“I just want people to be liberated.” John DeMont on the radical Buddhism of Rev. angel Kyodo williams.
She is a well-known author, activist, and one of American Buddhism’s most dynamic and provocative teachers. But once, Rev. angel Kyodo williams was a lonely, bruised little girl living in New York City who would hide her face in a comic book as she walked home from school, avoiding eye contact with those who constantly bullied her.
Comic books allowed williams (who doesn’t capitalize her given or surnames) to escape from reality. Her favorite was the super-powered X-Men, and among this gang of mutants, she felt a particular affinity for the fierce misanthrope Wolverine.
“He was the most suspicious of power in humans and mutants,” says williams. “He was the most immersed in Eastern philosophy. He didn’t like people.”
That she sees this quality in herself may surprise anyone who encounters the engaging and confident forty-seven-year-old. But so much is unexpected about this maverick Zen teacher, a social visionary who has been described as “the most vocal and intriguing African American Buddhist in America.”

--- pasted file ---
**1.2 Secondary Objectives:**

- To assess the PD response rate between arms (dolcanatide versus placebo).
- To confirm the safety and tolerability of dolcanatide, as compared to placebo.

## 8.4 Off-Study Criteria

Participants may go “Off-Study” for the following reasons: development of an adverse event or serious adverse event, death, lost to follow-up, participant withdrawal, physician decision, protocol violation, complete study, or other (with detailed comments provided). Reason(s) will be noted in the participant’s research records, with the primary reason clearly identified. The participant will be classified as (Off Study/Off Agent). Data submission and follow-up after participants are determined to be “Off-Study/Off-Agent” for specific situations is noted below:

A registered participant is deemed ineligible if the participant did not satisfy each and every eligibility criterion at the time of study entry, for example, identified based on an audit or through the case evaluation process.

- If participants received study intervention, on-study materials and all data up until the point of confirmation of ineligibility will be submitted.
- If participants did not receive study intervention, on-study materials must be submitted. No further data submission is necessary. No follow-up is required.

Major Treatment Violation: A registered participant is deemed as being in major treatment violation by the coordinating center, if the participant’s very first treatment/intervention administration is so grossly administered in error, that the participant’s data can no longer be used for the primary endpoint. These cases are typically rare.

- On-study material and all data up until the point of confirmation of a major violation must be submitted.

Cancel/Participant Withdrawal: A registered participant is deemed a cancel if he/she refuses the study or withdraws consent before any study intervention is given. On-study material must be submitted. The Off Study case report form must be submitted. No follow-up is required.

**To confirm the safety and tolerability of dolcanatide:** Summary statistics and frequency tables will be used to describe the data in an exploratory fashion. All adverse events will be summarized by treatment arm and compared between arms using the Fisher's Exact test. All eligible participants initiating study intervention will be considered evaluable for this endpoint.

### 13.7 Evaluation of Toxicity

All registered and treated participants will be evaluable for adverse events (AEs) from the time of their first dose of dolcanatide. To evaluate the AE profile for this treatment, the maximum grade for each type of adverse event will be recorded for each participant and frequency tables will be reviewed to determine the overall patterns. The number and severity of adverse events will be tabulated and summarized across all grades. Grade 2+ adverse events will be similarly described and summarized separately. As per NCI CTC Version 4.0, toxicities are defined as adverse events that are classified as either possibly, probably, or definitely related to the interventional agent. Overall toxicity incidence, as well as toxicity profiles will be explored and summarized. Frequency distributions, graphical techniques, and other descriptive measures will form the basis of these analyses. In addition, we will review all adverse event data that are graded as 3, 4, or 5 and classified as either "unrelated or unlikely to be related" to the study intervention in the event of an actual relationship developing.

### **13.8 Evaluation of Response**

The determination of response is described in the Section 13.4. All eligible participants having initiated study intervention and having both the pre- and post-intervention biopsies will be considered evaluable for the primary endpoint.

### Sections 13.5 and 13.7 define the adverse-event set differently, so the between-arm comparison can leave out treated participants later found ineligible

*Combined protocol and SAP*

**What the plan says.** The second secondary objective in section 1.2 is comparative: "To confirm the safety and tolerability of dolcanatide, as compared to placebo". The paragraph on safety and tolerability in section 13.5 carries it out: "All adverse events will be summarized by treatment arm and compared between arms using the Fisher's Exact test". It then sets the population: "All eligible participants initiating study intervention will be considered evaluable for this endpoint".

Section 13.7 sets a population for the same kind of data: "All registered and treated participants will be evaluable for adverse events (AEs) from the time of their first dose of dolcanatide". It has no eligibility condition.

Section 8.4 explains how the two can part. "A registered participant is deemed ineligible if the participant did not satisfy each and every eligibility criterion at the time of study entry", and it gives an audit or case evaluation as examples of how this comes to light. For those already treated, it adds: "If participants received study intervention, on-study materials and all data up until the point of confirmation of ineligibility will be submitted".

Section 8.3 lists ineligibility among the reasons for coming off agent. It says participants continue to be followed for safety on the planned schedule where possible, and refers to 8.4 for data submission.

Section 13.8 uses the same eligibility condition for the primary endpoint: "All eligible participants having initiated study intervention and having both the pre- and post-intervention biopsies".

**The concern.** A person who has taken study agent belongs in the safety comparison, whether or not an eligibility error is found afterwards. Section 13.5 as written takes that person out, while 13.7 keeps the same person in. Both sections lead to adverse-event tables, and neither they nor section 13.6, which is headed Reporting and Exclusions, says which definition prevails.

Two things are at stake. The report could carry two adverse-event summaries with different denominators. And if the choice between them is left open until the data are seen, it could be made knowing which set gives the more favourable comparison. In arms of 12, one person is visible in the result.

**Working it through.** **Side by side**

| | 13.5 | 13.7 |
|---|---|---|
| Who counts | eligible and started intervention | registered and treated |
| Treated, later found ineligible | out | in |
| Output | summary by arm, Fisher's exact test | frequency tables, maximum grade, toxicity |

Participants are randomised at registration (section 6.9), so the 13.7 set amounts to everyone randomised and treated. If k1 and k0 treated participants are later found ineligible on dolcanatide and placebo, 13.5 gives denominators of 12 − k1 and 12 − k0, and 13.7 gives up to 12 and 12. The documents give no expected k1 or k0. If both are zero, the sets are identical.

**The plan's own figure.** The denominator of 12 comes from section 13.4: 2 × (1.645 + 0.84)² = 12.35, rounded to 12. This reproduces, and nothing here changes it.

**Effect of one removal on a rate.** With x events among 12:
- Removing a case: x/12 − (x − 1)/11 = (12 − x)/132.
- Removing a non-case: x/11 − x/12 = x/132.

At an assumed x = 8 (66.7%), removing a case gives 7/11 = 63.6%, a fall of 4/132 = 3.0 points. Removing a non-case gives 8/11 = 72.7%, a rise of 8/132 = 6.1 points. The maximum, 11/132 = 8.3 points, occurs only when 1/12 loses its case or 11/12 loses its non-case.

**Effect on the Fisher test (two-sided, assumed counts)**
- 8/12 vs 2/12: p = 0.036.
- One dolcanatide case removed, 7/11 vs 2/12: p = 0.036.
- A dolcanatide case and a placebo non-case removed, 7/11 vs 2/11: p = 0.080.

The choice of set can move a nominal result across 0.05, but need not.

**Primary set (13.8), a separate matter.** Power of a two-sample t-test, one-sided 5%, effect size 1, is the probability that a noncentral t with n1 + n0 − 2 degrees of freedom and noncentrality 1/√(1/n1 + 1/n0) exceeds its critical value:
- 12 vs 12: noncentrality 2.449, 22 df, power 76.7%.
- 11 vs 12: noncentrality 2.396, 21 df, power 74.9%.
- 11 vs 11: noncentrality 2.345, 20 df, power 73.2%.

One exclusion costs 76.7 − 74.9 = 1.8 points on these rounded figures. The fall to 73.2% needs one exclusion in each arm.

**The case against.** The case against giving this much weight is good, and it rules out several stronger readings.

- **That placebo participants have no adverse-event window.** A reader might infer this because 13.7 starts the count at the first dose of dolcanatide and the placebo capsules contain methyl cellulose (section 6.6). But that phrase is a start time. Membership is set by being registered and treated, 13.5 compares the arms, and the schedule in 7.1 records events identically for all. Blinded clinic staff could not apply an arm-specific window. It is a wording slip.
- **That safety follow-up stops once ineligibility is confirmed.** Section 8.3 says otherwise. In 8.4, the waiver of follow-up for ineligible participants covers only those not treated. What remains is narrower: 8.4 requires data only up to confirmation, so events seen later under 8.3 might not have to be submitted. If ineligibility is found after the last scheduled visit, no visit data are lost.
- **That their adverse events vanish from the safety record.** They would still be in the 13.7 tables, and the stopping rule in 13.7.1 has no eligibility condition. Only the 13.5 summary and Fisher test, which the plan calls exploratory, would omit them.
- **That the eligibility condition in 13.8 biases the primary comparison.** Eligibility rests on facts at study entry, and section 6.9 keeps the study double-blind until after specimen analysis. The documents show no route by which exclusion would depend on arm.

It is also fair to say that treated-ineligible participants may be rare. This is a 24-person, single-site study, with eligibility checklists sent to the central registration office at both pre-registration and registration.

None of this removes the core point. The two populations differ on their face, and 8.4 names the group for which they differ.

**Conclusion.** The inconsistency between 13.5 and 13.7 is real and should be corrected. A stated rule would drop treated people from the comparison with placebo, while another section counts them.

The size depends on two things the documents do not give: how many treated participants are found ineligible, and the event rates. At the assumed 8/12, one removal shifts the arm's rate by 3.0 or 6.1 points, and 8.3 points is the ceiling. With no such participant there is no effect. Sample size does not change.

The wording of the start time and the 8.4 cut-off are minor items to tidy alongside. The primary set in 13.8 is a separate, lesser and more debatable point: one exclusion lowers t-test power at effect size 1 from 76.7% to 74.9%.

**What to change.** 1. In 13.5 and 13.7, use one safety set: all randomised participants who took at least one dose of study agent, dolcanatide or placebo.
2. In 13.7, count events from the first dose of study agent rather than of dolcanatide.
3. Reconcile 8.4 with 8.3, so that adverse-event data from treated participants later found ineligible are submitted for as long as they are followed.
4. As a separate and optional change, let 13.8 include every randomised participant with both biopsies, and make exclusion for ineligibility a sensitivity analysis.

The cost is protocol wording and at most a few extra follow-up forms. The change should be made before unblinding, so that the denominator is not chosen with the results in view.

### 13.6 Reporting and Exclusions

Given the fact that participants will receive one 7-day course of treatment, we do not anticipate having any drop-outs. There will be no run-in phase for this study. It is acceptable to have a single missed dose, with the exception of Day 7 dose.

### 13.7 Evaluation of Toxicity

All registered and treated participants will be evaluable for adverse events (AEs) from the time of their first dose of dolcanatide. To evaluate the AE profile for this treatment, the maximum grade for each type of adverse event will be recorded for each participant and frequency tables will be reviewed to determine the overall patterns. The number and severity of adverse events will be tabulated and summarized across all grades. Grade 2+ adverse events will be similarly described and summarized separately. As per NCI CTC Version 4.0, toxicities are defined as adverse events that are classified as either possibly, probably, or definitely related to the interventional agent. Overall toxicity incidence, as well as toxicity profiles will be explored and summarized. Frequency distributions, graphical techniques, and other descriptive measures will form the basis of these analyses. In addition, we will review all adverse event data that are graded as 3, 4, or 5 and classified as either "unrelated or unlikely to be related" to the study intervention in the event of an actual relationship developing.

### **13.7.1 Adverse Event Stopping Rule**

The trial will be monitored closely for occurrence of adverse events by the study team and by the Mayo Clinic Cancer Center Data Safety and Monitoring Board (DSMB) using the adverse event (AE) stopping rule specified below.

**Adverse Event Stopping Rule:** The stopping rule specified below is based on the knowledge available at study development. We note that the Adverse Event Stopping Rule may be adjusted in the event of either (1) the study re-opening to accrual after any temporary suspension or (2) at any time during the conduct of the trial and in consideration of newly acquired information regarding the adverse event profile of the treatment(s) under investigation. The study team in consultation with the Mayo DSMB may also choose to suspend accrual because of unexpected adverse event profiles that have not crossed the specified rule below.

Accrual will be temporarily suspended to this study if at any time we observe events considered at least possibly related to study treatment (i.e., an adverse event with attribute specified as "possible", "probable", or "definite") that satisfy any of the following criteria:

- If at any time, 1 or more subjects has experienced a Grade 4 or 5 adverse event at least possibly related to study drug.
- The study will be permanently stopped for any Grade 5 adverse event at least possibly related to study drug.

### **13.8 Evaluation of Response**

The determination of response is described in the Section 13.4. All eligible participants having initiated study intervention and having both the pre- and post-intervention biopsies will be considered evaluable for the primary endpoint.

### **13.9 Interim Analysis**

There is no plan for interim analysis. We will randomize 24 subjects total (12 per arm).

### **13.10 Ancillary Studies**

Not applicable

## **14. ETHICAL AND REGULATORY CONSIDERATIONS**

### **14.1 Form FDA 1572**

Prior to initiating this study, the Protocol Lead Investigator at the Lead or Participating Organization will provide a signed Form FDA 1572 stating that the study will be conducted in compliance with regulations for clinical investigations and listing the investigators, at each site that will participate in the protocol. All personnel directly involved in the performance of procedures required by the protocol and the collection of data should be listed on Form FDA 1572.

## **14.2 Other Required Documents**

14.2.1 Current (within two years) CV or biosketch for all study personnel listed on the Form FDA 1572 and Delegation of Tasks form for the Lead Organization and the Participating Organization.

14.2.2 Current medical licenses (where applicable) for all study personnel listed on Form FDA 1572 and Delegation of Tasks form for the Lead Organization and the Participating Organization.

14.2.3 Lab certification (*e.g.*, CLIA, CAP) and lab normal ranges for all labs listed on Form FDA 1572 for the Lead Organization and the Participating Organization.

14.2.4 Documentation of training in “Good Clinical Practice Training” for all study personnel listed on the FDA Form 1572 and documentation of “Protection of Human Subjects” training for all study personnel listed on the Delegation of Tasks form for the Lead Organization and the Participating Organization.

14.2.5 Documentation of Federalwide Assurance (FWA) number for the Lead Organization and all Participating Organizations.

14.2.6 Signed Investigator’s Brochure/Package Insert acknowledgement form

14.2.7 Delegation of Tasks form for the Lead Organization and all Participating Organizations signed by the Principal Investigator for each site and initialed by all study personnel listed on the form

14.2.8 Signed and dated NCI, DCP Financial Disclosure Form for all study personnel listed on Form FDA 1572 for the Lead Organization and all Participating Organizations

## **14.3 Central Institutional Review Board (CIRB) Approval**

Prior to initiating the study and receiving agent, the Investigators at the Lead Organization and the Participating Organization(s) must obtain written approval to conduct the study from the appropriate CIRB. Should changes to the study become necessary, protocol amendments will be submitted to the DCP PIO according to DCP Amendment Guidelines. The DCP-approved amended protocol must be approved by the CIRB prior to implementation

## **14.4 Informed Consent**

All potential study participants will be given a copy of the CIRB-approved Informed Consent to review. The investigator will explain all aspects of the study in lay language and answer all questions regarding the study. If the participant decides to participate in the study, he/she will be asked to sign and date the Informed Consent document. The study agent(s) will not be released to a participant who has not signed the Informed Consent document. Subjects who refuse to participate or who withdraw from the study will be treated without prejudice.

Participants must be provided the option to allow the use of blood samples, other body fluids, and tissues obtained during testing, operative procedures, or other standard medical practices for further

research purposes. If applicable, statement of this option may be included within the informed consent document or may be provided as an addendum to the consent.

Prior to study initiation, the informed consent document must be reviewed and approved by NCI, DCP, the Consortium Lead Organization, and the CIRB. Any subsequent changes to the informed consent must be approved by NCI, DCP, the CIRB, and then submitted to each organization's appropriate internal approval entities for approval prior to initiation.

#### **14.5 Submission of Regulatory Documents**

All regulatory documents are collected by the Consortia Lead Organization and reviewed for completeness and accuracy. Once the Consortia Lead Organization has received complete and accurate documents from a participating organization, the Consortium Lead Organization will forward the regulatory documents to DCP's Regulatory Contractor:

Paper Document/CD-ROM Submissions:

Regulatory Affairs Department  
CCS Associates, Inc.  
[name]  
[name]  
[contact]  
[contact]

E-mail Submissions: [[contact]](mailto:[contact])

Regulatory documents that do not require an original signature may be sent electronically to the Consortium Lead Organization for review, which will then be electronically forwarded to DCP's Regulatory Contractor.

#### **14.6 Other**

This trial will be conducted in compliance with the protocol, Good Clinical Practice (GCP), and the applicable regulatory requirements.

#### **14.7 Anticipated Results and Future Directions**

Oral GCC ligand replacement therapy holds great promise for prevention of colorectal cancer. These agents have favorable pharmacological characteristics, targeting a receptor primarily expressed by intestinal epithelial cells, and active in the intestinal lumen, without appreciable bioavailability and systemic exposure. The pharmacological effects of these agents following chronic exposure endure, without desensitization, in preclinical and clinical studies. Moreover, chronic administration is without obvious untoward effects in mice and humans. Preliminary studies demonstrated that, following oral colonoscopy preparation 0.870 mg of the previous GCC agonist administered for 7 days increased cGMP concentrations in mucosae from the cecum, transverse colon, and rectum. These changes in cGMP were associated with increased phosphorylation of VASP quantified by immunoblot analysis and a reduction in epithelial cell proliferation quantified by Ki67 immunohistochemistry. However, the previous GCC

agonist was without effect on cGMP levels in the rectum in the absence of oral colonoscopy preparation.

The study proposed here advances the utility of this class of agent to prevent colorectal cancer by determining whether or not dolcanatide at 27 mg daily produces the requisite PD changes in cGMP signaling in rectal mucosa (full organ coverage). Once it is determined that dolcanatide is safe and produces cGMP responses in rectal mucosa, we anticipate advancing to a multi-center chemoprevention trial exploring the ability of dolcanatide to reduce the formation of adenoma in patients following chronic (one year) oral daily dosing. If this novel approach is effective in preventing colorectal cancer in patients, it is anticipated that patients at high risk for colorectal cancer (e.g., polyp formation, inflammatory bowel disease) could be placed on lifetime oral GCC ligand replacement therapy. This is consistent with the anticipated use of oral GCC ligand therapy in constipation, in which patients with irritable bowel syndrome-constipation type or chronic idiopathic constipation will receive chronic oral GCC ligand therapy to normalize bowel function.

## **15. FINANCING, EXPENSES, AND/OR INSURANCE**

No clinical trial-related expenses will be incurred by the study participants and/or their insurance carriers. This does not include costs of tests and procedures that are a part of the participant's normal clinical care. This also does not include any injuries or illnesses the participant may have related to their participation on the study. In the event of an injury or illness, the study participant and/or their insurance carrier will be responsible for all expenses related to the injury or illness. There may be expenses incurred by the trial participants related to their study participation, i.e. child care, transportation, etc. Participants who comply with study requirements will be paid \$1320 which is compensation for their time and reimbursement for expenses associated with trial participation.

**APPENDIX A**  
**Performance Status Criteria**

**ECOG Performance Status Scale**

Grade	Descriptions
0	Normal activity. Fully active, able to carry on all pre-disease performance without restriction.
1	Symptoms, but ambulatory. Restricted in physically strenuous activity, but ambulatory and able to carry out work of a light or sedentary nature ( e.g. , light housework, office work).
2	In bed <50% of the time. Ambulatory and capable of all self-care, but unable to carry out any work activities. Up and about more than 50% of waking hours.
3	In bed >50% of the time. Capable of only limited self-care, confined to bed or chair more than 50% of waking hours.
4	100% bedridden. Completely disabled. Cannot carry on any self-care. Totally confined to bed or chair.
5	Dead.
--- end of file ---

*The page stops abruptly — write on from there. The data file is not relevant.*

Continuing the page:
That, for example, she once did the books for Queen Latifah’s record label. That at one time williams owned a Brooklyn cybercafé bankrolled by filmmaker Spike Lee and singer Tracy Chapman. That the second Black woman to be ordained as a teacher in the Zen Peacemakers lineage owns a parrot named Mitra (“friend” in Sanskrit), whom she thinks of as a spiritual friend even though his most dharmic statement is “Do you want to go poo-poo?”
There is also the fact that this queer feminist, who writes in her 2016 book Radical Dharma about using love and Buddhist practice as a solution to injustice, also listens to classic hip-hop music, in spite of its often misogynistic lyrics. And that this Zen priest believes she may have an advantage over the real-life Buddha, because he had to leave his palace and go out into the world to learn that life is suffering. “He was shocked by it,” says williams. “But for me suffering was a given. Suffering was my practice.”